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The Ballad of a Broken Nose

Review

The Ballad of a Broken Nose

In Arne Svingen's novel THE BALLAD OF A BROKEN NOSE, readers join the doggedly determined protagonist, Bart, as he pursues his dreams --- all of them. Bart is no ordinary 13-year-old, with a passion for both opera music and boxing and a great deal of responsibility at home. He is raised by a single mother with a terrible drinking problem in a one-room slum in the country of Norway, and Bart ends up taking care of his mother more than she takes care of him. Undeterred by his difficult upbringing, Bart keeps his eyes fixed on his goals: to box as well as the legend Muhammad Ali, to sing beautiful opera music as well as the greats, to find his biological father despite having no clues to help him and more.

"THE BALLAD OF A BROKEN NOSE is a fun read and contains lessons about keeping problems in perspective and keeping an eye on the prize...."

Many obstacles stand in Bart's way, but he fights through them. He has paralyzing stage fright that makes his voice crack when he sings in front of an audience (even a solo performance for his grandmother), and he hasn't figured out how to punch yet and takes a pounding whenever he fights, which leads to his eponymous BROKEN NOSE. Bart has an opportunity to live his operatic dream at his end-of-year talent show at school, but he must stand up to his fears and find enough courage to step into the spotlight.

THE BALLAD OF A BROKEN NOSE is a fun read and contains lessons about keeping problems in perspective and keeping an eye on the prize no matter how tough things get that would be useful for young readers. However, it must be stated that this novel's portrayal of impoverished life is quite problematic. Bart's biggest source of embarrassment in his life --- more than his odd taste in music or undeveloped social skills --- is the fact that he lives in public housing. The building he lives in is described as a horror: needles in the hallway, garbage everywhere, fights in the staircase, people behaving like animals. Every character we meet in his public housing apartment building, including Bart's mother, has an addiction. Bart remarks that most of the people in his building are high all the time, and the closest thing to a positive statement Svingen writes about these characters is that only about ten percent of them are dangerous. Bart says that he feels like he was raised by wolves, never seeing how humans properly conduct themselves. He comments that it is fine to live in public housing, as long as the other kids at school never hear about it.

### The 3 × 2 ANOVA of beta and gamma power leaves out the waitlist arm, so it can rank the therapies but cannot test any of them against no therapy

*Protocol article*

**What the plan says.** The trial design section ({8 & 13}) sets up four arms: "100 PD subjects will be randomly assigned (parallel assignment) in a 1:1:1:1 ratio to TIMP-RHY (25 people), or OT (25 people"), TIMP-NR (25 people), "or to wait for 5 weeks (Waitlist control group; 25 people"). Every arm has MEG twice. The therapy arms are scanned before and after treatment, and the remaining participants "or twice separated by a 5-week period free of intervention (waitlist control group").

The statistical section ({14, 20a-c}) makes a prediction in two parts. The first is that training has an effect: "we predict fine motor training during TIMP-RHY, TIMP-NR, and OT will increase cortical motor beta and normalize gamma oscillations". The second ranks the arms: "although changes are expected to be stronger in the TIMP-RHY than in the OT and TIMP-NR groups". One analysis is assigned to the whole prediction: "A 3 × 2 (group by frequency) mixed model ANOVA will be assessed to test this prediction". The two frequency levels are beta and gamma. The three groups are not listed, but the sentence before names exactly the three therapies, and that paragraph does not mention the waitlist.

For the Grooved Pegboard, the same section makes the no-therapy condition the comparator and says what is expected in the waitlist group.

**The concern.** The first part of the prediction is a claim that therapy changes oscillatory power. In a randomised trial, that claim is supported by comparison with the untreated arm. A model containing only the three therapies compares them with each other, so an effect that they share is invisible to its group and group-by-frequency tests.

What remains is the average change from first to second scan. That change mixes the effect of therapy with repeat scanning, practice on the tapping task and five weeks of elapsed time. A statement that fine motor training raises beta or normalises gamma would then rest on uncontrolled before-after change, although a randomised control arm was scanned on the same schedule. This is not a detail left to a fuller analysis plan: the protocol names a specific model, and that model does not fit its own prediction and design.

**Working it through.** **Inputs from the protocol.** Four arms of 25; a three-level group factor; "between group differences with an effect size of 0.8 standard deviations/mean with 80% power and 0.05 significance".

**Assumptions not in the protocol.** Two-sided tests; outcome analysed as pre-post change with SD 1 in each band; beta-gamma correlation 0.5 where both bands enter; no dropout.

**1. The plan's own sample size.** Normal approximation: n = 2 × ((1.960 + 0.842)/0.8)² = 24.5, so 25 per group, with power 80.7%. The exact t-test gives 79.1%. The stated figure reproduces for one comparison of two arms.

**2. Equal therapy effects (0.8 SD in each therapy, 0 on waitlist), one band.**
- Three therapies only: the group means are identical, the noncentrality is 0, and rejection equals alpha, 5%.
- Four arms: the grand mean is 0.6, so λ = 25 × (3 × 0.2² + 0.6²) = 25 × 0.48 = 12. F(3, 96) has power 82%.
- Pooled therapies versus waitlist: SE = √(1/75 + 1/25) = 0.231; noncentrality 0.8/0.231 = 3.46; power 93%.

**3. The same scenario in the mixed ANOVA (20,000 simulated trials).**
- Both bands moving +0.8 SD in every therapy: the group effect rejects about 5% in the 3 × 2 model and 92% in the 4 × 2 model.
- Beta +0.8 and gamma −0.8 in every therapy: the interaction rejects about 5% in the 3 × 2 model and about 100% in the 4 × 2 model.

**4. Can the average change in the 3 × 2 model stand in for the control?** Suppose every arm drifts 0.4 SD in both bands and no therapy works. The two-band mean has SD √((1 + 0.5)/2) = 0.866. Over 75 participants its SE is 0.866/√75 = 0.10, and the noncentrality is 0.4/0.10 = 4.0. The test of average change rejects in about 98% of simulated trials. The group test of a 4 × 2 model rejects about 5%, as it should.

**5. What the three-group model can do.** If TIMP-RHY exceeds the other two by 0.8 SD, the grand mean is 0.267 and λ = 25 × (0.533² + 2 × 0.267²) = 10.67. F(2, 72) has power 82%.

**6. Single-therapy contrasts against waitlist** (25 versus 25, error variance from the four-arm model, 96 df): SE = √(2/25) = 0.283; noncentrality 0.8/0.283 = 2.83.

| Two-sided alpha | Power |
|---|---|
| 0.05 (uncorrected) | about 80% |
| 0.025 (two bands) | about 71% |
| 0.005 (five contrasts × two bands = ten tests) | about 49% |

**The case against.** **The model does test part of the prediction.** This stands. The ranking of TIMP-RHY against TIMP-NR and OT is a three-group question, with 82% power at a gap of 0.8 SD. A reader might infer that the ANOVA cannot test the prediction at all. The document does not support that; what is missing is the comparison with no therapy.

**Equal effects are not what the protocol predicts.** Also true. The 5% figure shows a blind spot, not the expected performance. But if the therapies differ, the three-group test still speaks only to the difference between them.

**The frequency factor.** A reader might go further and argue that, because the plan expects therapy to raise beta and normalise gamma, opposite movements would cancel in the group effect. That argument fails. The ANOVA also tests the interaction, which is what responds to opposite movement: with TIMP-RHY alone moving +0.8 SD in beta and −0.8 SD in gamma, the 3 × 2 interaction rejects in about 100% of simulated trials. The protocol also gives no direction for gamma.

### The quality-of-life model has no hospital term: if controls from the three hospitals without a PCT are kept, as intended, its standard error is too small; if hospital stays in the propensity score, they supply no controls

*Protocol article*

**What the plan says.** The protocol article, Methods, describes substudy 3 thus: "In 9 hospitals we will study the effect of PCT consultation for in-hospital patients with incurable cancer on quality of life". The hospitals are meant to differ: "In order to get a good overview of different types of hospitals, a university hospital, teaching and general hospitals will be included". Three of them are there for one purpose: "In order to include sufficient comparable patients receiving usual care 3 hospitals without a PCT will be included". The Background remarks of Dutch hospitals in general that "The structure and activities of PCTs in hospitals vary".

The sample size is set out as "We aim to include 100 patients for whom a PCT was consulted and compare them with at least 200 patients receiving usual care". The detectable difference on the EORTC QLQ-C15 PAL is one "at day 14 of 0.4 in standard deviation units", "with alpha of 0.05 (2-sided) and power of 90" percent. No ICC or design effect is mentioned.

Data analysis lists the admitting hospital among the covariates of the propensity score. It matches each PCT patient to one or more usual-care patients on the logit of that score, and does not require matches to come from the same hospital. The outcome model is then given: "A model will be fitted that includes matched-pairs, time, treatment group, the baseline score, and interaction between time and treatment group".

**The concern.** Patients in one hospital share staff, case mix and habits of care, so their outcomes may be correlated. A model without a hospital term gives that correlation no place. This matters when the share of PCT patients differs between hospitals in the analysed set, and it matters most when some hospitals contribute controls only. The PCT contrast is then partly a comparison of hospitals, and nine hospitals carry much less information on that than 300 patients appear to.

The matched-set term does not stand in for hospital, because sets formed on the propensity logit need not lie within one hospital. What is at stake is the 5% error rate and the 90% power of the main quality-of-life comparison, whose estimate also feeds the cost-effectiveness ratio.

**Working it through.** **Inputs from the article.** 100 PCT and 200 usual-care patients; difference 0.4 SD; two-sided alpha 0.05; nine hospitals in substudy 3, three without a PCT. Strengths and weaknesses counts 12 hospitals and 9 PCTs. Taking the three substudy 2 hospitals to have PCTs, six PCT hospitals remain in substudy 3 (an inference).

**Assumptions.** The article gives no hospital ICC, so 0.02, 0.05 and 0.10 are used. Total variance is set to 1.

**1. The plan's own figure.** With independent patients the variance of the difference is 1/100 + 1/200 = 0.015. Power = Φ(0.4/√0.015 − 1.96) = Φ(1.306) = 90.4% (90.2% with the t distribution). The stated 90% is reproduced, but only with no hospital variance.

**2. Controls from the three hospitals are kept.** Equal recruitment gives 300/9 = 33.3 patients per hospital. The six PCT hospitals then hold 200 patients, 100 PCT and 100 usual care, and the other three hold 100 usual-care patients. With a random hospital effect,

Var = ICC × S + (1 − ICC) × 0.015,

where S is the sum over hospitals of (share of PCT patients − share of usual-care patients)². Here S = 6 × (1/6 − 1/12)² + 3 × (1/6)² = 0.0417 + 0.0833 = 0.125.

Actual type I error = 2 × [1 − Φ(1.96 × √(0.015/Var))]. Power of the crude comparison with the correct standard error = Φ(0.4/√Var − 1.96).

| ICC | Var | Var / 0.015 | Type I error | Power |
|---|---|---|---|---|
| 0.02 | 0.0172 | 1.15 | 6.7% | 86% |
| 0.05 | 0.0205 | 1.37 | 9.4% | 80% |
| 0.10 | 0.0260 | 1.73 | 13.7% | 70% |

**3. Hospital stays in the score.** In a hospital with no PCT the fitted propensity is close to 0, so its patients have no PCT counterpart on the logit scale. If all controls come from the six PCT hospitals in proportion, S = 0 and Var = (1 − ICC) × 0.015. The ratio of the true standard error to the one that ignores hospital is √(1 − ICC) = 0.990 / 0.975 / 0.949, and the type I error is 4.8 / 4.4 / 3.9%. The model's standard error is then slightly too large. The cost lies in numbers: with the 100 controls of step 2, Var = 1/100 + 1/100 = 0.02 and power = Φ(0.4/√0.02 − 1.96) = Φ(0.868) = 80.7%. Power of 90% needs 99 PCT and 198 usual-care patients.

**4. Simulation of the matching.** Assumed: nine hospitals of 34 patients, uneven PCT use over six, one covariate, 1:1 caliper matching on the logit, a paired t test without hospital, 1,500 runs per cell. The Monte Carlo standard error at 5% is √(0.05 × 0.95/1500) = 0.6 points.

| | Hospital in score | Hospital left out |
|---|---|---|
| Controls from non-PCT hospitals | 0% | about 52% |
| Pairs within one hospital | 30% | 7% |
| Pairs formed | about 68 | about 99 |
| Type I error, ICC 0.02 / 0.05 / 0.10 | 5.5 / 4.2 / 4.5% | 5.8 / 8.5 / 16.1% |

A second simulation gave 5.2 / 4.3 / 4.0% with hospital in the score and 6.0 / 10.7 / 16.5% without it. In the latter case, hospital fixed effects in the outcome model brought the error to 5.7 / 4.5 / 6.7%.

If you are going to give this book to your son or daughter to read or are going to teach it in a literature class, there must be an explanation provided to the young readers that not all life in public housing is this way. A majority of public housing tenants live ordinary, healthy lifestyles and living in such a building is nothing to be ashamed of at all. I could imagine it being a very uncomfortable scenario if a student who lives in public housing were to discuss this novel with fellow students who do not. Some of the meaning in Svingen's words may not have transferred seamlessly in the translation from Norwegian to English, leading to a very negative and unfair stereotype of public housing tenants being communicated in this novel. Bart's story is a motivational one and Svingen's writing is very fun and easy to read, but an adult needs to have a conversation with younger readers to dispel the stereotype that is presented here.

Reviewed by Rob Bentlyewski on June 16, 2016

The Ballad of a Broken Nose
by Arne Svingen